|Full name||Benjamin Kudjow Thomas Boukpeti|
August 4, 1981|
|Height||1.77 m (5 ft in)|
|Weight||76 kg (168 lb)|
|Coached by||Jean-Jérôme Perrin|
|Achievements and titles|
Benjamin Kudjow Thomas Boukpeti (born August 4, 1981 in Lagny-sur-Marne, France) is a French-born Togolese slalom canoeist who competed at the international level from 2003 to 2012. Competing in three Summer Olympics, he won a bronze in the K1 event in Beijing in 2008. Boukpeti was the first athlete from Togo to win an Olympic medal.
Born in Lagny-sur-Marne, France to a French mother, he holds dual Togolese-French citizenship and chose to represent Togo, the country of his father, in Olympic competition. He began kayaking at age 10. His elder brother Olivier is a member of the French flatwater canoeing team.
Competing in the 2004 Olympics in Athens, Greece, he placed fifteenth in the first heat of the Men's K1 event to become the first Togolese to reach an Olympic semifinal, but only ranked eighteenth in the semifinal run and did not advance to the final.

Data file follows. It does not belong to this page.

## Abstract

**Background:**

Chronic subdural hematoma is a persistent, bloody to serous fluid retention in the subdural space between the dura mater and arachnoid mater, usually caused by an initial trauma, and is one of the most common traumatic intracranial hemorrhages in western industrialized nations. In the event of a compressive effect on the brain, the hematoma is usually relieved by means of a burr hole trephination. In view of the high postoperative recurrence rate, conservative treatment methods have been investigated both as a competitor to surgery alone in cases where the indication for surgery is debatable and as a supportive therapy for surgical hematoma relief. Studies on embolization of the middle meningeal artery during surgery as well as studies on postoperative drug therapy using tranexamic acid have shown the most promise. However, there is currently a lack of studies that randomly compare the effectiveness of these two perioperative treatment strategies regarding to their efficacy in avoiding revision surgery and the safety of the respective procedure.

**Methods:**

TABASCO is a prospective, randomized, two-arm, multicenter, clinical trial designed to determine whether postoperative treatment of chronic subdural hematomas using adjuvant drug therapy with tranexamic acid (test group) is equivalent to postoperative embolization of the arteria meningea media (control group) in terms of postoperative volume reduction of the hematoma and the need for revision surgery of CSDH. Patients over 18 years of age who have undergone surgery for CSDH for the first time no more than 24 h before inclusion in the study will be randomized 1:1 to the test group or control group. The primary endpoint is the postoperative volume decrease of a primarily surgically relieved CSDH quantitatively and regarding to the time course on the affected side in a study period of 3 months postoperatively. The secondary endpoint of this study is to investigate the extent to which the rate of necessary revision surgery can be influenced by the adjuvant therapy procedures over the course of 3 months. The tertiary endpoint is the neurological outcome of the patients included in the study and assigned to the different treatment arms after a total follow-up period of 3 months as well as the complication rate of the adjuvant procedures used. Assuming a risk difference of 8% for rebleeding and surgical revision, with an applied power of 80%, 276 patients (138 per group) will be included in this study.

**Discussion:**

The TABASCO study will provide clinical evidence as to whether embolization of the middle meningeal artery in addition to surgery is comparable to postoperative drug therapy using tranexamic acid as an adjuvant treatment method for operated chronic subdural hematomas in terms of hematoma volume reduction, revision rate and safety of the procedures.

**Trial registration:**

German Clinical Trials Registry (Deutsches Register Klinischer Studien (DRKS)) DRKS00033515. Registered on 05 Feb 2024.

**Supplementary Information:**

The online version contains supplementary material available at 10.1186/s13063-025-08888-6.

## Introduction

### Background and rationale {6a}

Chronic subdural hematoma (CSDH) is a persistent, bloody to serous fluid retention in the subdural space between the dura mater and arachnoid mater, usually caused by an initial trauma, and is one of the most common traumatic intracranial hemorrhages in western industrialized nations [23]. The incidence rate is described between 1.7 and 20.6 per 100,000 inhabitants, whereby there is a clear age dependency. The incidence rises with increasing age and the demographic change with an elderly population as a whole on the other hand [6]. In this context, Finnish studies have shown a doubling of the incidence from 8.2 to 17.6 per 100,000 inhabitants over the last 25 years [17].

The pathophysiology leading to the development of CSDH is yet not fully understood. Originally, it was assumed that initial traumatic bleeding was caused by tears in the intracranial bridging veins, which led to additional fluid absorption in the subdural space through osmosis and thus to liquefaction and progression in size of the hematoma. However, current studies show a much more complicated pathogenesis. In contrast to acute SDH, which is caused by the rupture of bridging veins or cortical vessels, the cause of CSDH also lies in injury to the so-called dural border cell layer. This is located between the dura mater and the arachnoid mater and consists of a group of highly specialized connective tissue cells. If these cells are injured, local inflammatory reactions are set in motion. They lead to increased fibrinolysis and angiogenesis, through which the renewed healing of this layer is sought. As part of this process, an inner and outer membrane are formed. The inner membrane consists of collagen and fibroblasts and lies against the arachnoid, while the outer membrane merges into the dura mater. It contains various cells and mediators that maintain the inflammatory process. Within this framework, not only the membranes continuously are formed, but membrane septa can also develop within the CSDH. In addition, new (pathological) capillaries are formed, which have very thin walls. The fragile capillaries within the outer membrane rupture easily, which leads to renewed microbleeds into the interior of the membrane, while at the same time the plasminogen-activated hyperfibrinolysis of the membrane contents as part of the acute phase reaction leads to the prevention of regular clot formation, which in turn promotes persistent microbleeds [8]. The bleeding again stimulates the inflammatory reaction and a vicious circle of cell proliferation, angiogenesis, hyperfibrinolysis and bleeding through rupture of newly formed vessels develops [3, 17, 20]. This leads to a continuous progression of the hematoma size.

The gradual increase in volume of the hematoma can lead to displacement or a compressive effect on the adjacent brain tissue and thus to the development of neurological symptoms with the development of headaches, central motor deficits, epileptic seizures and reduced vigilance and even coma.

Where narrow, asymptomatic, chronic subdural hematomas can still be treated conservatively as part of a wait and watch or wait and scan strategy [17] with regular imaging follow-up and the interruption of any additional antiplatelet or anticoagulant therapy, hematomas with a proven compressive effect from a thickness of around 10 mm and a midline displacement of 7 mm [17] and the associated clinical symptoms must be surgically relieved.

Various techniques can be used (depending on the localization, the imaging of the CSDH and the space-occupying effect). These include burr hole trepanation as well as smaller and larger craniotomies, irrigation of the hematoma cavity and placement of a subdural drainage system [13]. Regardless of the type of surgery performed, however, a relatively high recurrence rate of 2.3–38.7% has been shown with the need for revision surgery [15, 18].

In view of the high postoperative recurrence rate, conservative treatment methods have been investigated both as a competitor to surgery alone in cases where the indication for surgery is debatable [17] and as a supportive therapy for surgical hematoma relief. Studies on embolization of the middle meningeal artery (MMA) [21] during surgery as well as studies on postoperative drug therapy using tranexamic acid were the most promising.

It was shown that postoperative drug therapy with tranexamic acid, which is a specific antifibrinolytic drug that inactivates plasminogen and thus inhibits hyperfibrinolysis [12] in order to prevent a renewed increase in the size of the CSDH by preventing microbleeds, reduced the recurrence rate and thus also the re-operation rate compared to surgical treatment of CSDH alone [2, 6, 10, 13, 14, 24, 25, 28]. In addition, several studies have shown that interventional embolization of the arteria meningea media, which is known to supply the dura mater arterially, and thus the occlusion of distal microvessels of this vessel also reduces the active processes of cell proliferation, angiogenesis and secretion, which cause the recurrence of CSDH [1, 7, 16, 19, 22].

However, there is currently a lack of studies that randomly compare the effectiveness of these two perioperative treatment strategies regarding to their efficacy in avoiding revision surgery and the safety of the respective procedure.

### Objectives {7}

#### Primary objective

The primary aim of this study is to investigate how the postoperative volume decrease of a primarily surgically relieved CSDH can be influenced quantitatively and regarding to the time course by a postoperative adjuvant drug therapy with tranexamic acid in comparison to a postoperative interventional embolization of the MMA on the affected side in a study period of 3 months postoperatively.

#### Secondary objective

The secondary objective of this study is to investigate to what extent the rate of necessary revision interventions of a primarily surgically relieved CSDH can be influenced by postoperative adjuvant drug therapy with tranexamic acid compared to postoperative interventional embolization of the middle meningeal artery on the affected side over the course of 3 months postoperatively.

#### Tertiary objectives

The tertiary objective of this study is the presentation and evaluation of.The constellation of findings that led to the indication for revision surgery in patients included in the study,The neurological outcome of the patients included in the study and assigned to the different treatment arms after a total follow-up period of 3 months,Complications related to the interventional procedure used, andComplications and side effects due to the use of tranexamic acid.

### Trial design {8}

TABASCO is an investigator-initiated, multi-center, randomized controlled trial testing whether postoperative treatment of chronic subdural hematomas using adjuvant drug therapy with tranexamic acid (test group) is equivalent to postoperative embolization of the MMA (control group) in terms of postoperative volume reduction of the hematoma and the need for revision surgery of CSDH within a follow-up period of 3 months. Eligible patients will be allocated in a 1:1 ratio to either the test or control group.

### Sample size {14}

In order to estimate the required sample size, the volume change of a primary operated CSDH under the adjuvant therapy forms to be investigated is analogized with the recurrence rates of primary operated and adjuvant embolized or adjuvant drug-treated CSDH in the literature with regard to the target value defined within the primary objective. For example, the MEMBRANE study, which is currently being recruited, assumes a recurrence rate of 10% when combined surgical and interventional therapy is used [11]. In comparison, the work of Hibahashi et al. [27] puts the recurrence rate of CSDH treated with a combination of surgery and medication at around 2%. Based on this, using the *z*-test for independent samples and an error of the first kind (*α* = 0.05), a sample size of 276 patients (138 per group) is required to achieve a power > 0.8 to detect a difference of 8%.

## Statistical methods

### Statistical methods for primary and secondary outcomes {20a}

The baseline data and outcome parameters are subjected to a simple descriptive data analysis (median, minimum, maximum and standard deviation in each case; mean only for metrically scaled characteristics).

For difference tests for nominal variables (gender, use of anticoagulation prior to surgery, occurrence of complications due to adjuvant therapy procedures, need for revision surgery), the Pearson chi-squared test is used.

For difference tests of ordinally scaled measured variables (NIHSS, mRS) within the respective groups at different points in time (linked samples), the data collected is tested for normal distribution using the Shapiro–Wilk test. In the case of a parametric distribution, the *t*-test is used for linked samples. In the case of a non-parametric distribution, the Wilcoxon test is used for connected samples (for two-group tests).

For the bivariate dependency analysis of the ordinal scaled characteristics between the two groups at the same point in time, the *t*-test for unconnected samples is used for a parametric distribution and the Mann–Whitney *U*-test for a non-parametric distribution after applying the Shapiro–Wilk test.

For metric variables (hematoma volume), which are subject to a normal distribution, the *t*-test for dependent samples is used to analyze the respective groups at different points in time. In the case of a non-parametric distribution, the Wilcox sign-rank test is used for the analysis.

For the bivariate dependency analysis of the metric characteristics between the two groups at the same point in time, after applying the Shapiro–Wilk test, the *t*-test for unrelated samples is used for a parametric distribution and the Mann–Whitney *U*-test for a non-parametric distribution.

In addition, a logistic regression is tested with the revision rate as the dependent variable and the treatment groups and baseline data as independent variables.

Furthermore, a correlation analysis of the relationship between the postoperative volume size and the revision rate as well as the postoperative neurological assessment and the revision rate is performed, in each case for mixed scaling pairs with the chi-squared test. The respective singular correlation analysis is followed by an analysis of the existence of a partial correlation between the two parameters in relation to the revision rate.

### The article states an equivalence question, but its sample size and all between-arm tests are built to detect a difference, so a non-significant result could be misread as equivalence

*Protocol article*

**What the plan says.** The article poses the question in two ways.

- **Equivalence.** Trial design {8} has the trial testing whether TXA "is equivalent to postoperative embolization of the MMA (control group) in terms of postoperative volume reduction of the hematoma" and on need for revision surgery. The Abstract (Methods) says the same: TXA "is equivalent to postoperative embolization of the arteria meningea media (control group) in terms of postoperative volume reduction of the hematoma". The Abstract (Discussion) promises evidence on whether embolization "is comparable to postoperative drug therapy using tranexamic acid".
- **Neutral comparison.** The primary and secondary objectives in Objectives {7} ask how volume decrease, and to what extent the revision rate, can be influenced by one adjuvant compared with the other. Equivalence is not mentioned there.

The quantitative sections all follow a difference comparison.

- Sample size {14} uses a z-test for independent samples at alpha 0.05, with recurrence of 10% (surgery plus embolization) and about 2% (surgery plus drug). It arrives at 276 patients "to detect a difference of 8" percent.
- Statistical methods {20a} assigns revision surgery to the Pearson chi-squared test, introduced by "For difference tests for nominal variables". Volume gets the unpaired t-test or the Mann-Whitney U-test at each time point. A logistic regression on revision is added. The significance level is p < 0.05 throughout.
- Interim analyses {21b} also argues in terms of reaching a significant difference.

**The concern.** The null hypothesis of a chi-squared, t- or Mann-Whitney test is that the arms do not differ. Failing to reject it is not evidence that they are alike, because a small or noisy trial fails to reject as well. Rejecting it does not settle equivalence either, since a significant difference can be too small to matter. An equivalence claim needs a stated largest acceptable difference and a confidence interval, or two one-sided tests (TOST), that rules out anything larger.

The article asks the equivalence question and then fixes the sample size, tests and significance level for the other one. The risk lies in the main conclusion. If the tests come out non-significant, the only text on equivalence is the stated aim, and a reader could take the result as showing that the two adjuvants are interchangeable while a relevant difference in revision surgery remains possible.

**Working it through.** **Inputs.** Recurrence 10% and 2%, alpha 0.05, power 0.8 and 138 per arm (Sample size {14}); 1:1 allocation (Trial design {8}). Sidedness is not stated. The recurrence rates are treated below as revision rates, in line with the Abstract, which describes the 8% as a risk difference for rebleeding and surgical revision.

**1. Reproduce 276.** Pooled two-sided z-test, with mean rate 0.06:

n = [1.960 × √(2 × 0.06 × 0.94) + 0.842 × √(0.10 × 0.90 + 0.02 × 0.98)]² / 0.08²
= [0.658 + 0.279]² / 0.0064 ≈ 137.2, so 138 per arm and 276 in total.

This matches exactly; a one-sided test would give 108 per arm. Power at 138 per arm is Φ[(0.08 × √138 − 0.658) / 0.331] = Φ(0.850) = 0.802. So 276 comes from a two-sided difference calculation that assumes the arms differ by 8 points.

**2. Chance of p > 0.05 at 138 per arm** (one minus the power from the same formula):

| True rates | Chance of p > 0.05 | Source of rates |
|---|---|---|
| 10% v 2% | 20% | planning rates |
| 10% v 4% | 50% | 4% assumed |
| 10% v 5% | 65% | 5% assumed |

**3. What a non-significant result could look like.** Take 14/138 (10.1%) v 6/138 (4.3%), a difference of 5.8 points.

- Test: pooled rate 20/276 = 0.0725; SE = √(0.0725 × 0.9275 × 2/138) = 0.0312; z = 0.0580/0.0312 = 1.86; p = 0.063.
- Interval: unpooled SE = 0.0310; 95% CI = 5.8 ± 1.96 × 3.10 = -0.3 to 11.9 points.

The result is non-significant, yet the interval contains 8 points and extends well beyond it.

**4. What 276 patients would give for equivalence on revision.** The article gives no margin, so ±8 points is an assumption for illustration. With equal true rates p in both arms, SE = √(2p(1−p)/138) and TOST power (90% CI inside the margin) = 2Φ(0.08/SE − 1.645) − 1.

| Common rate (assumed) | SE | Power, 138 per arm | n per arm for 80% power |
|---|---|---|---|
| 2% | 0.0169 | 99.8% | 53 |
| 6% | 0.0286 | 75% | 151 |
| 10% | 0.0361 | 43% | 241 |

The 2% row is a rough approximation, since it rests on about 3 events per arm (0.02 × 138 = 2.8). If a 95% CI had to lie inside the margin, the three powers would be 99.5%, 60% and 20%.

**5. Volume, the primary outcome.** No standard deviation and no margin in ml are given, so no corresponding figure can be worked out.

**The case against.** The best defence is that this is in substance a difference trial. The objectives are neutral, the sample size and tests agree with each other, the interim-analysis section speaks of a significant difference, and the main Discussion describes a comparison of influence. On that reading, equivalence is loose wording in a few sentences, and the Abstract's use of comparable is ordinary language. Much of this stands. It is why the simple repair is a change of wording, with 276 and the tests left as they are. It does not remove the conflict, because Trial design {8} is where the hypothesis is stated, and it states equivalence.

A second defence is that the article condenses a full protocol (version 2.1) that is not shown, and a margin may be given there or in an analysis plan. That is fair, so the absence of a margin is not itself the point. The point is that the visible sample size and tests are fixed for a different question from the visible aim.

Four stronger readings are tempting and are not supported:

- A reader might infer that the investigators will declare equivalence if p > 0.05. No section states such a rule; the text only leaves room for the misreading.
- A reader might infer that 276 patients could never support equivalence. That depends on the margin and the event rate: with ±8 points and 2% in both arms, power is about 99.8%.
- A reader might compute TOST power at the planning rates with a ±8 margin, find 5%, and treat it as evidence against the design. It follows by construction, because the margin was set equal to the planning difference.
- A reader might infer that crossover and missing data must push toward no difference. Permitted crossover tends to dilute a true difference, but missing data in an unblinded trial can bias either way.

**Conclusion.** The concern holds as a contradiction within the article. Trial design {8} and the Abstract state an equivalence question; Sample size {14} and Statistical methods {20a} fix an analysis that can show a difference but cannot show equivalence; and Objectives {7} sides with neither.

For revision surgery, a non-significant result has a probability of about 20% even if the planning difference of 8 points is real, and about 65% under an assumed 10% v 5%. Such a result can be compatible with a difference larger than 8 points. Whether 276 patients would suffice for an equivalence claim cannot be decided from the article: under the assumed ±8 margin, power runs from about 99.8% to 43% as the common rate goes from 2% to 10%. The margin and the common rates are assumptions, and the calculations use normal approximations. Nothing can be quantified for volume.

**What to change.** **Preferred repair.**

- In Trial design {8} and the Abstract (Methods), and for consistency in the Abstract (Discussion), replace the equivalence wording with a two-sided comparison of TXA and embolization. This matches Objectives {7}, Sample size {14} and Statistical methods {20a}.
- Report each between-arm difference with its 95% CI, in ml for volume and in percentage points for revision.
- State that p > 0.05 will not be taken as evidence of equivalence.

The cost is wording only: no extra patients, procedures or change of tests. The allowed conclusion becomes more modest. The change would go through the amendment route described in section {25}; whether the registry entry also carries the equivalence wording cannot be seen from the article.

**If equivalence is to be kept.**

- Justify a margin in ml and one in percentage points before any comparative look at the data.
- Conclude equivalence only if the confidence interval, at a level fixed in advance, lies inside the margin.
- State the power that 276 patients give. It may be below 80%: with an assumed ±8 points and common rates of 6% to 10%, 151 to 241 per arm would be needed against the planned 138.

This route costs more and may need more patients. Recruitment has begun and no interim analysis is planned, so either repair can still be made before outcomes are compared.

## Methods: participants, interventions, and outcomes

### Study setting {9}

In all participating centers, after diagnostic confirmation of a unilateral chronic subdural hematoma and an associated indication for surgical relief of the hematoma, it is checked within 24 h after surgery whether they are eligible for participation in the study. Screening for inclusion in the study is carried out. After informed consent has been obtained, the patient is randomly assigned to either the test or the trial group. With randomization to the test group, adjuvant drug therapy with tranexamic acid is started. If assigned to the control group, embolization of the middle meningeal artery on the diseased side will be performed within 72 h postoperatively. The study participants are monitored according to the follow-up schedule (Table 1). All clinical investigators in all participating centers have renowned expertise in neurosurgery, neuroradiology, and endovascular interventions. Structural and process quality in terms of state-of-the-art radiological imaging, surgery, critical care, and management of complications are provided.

In January 2008, Boukpeti placed first at the African Championships.
In the 2008 Olympics in Beijing, China, Boukpeti led after the semifinal, eventually claiming the Bronze medal in the K1 event, the first ever Olympic medal for Togo. After clinching his medal Boukpeti snapped his paddle over his kayak in celebration.
Following his Olympic success, Togolese Olympics fans expressed an interest in meeting him, as he was mostly unknown in Togo, only having visited that nation once, during his childhood.
Boukpeti failed to qualify for the 2012 Summer Olympics in London after he was beaten by Jonathan Akinyemi at the African Championships. However, Boukpeti received a wild card and was able to enter the event. Once again he managed to qualify for the final run of the K1 event where he finished in 10th place.
Boukpeti is a member of the 'Champions for Peace' club, a group of more than 90 famous elite created by Peace and Sport, a Monaco-based international organization placed under the High Patronage of H.S.H Prince Albert II. This group of top level champions, wish to make sport a tool for dialogue and social cohesion. http://www.peace-sport.org/our-champions-of-peace/